Anyway, if the articles are to be believed, it seems this is apparently the talk of the town across the whole country (well, perhaps a close second behind Covid) and the FA is allegedly applying bullying tactics to get pensioners to rescind their appeals against their tax assessments on this issue - if true that is appalling!  Anyway, the bottom line seems to be that people should consider lodging appeals against their assessments to protect their rights in the event the various court cases are settled in the claimant's favour.

 

So, are other people following this and talking with their Steuerberater about the need or desirability of appealing to protect their rights, or, as mentioned above, is this just noise from people promoting their own services/products?

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2 hours ago, GaryC said:

So, are other people following this and talking with their Steuerberater about the need or desirability of appealing to protect their rights, or, as mentioned above, is this just noise from people promoting their own services/products?

 

All Steuerberater are automatically doing Einsprüche because of this, it's a known problem.

 

I don't know about Lohnsteuerhilfevereine, but you can't expect too much from them, their work is more assembly line, little tolerance for unusual cases and very little time to spend on each case, so they rarely do Einsprüche.

For people who don't have a Steuerberater to do the Einspruch for them, you can use the sample Einspruch contained in this article (the Einspruch was drafted by Heinrich Braun, the Steuerberater who brought this case all the way to the BFH - Bundesfinanzhof, Germany's highest financial court): https://www.fr.de/wirtschaft/rente-doppelbesteuerung-deutschland-steuerbescheid-einspruch-muster-vorlage-frankfurt-90206450.html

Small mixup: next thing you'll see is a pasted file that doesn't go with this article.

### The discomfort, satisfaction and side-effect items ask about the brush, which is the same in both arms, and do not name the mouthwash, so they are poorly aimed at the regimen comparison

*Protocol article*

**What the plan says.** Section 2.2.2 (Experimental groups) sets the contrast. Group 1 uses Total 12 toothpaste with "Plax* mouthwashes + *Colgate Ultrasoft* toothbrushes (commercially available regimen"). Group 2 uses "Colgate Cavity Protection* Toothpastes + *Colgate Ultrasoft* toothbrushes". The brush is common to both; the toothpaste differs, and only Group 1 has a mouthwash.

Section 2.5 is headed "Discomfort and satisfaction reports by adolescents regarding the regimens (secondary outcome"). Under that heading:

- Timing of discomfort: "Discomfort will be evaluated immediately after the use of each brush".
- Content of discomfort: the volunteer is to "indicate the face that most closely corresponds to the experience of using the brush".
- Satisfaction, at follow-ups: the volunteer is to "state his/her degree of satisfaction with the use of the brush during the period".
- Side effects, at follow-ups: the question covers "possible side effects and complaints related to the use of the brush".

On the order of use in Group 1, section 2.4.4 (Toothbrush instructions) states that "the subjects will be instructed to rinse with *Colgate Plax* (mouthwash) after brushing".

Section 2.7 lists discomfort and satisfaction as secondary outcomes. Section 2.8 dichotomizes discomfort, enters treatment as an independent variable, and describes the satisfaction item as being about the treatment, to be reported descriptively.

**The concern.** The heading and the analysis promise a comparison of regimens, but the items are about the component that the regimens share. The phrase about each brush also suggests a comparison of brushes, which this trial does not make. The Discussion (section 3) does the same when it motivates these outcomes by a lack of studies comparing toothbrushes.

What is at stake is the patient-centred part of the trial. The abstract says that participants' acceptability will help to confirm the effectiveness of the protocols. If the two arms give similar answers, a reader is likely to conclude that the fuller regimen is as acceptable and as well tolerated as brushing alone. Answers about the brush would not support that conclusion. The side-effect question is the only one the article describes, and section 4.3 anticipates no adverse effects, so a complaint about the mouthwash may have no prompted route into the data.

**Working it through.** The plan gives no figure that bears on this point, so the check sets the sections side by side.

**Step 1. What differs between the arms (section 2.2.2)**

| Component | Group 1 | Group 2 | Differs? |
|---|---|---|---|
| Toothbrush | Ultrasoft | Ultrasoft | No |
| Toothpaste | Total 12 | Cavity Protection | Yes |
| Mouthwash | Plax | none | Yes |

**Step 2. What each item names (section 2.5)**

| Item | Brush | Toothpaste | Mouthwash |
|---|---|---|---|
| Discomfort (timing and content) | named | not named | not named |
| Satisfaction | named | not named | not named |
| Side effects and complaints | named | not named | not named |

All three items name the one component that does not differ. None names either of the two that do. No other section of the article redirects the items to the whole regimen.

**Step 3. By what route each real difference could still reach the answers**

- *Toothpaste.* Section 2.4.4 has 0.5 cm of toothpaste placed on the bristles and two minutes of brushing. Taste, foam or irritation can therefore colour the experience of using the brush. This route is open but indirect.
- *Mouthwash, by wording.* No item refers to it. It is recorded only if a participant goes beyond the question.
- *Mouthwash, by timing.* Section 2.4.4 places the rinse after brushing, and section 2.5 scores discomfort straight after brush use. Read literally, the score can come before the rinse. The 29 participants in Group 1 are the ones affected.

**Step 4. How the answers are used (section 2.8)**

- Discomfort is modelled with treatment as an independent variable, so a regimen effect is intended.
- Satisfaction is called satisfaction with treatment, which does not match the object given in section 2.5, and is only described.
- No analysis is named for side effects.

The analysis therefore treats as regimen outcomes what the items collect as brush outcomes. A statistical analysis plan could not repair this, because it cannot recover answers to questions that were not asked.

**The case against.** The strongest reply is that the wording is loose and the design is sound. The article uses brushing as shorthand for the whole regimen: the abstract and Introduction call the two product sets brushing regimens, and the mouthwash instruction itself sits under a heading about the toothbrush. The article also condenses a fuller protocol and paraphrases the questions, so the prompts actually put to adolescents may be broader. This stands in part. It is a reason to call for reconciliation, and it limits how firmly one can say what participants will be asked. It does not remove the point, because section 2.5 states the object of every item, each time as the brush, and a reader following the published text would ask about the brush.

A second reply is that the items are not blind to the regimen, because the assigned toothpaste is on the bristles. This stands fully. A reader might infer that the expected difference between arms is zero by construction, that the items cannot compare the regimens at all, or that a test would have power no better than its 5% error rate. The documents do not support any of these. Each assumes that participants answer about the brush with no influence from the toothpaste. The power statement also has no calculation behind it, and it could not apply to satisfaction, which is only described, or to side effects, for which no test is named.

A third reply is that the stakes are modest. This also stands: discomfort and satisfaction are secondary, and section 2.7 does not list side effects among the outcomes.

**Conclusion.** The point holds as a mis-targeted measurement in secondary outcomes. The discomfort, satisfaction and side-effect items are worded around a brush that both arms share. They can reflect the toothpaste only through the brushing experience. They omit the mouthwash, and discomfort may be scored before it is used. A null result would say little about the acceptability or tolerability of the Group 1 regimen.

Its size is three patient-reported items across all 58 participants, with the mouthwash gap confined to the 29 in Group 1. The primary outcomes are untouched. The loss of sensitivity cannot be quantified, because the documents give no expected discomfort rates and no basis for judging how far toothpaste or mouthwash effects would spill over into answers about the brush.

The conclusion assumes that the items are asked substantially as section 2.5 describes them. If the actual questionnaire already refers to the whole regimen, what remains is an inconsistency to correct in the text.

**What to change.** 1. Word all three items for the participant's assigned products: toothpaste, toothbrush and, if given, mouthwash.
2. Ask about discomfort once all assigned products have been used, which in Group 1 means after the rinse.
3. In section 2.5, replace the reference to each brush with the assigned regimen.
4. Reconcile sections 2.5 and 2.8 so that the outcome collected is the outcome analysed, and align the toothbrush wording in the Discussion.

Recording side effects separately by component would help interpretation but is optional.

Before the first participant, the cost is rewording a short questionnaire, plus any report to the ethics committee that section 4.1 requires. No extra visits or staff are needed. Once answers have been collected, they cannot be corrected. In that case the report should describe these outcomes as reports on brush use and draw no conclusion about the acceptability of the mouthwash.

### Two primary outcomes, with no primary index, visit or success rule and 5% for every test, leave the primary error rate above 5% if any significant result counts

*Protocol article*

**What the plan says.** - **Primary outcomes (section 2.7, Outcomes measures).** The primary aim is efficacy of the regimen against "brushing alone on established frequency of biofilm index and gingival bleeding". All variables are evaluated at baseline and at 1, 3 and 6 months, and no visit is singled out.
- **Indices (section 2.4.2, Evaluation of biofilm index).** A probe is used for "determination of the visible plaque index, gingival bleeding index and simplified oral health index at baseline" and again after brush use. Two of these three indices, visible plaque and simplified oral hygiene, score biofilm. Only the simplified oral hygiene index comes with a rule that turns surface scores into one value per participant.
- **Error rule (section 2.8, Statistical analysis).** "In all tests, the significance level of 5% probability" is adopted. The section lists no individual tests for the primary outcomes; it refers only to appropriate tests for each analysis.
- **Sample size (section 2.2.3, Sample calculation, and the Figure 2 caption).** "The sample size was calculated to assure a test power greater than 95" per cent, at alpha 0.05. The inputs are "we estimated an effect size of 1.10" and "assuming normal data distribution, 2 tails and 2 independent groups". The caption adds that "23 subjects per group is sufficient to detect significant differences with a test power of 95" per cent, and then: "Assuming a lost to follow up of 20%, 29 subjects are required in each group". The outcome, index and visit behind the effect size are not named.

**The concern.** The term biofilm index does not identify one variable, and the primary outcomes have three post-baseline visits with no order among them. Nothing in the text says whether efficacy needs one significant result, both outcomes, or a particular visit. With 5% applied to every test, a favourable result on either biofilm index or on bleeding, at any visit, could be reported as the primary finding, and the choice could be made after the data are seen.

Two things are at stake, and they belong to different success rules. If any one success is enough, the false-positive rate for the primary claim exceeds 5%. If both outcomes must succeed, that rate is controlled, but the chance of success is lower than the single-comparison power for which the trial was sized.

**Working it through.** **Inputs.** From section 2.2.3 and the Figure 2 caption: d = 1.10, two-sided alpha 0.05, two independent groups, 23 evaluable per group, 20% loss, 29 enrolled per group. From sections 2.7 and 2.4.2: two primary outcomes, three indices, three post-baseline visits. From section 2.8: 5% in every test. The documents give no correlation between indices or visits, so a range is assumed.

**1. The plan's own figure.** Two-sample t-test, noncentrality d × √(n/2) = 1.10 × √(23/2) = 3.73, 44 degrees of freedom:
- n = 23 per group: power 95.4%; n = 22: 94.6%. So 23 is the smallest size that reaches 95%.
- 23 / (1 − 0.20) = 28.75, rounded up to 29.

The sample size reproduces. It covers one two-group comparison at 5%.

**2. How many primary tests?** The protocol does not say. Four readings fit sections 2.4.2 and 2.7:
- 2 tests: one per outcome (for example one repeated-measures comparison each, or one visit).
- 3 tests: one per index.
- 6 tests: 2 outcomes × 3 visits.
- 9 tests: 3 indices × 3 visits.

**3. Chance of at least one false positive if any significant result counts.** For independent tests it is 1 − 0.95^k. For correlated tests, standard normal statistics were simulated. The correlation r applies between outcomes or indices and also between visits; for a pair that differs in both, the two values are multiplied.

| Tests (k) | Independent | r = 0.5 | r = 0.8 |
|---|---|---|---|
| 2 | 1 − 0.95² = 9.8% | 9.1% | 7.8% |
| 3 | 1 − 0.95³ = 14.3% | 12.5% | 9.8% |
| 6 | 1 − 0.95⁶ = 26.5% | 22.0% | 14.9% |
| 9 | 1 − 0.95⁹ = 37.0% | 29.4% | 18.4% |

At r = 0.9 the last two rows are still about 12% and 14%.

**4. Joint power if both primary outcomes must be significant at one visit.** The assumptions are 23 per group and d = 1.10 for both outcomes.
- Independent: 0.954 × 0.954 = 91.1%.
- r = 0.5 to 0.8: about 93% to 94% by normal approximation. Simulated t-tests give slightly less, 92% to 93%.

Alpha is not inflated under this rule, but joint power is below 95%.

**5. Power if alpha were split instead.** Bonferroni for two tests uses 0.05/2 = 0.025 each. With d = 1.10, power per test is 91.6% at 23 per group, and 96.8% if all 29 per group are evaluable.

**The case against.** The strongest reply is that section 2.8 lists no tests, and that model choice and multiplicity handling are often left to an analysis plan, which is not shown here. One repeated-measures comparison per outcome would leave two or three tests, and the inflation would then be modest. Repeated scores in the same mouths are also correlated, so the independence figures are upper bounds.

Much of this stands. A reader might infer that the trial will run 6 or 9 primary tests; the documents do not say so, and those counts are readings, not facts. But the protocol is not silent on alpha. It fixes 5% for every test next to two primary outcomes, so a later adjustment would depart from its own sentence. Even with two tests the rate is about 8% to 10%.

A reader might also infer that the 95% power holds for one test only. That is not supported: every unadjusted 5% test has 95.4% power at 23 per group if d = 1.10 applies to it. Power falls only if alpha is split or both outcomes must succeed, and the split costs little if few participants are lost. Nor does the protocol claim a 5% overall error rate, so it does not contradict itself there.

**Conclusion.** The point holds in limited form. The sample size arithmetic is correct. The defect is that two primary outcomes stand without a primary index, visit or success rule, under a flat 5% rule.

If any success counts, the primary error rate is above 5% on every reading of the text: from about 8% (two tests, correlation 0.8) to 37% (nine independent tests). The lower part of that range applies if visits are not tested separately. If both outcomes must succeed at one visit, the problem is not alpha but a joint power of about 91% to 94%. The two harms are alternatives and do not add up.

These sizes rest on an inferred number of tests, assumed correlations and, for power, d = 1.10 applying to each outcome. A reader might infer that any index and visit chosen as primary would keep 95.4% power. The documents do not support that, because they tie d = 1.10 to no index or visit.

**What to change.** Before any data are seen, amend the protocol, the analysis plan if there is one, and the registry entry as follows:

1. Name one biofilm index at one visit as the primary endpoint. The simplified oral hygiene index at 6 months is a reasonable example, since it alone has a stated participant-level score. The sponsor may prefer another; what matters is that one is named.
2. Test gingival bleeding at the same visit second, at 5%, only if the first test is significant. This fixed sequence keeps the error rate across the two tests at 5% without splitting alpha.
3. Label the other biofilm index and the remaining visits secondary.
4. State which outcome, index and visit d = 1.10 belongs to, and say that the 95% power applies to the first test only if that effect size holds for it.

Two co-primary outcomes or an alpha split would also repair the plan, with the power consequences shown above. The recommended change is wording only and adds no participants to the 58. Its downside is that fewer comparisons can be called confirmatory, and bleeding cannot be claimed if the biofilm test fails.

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Great, thanks - that was the article I was reading earlier but decided not to link to it.  I live in hope that it will be all sorted before either of us has to actually pay € to the FA, which will be by ref to 2022 but I am probably being over-optimistic...

 

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Still watching this issue unfold and see the next hearing is scheduled for May. 

 

This got me wondering how German contributions were treated before the 2005 changes. Were they in any shape or form tax deductible or out of taxed income?  I cannot recall claiming deductions in my tax returns from those days (I did them myself so may have missed a trick) but they have long-since seen the wrong side of the shredder. And I have no idea how they were dealt with in payslips and they too have long-since been shredded, some 34 years after we left Germany...

 

Just wondering because all of my, and my wife's, contributions were made in the 1980s and UK NIC is not tax deductible, so any impact of the UK years on the German calculations would also be out of taxed income...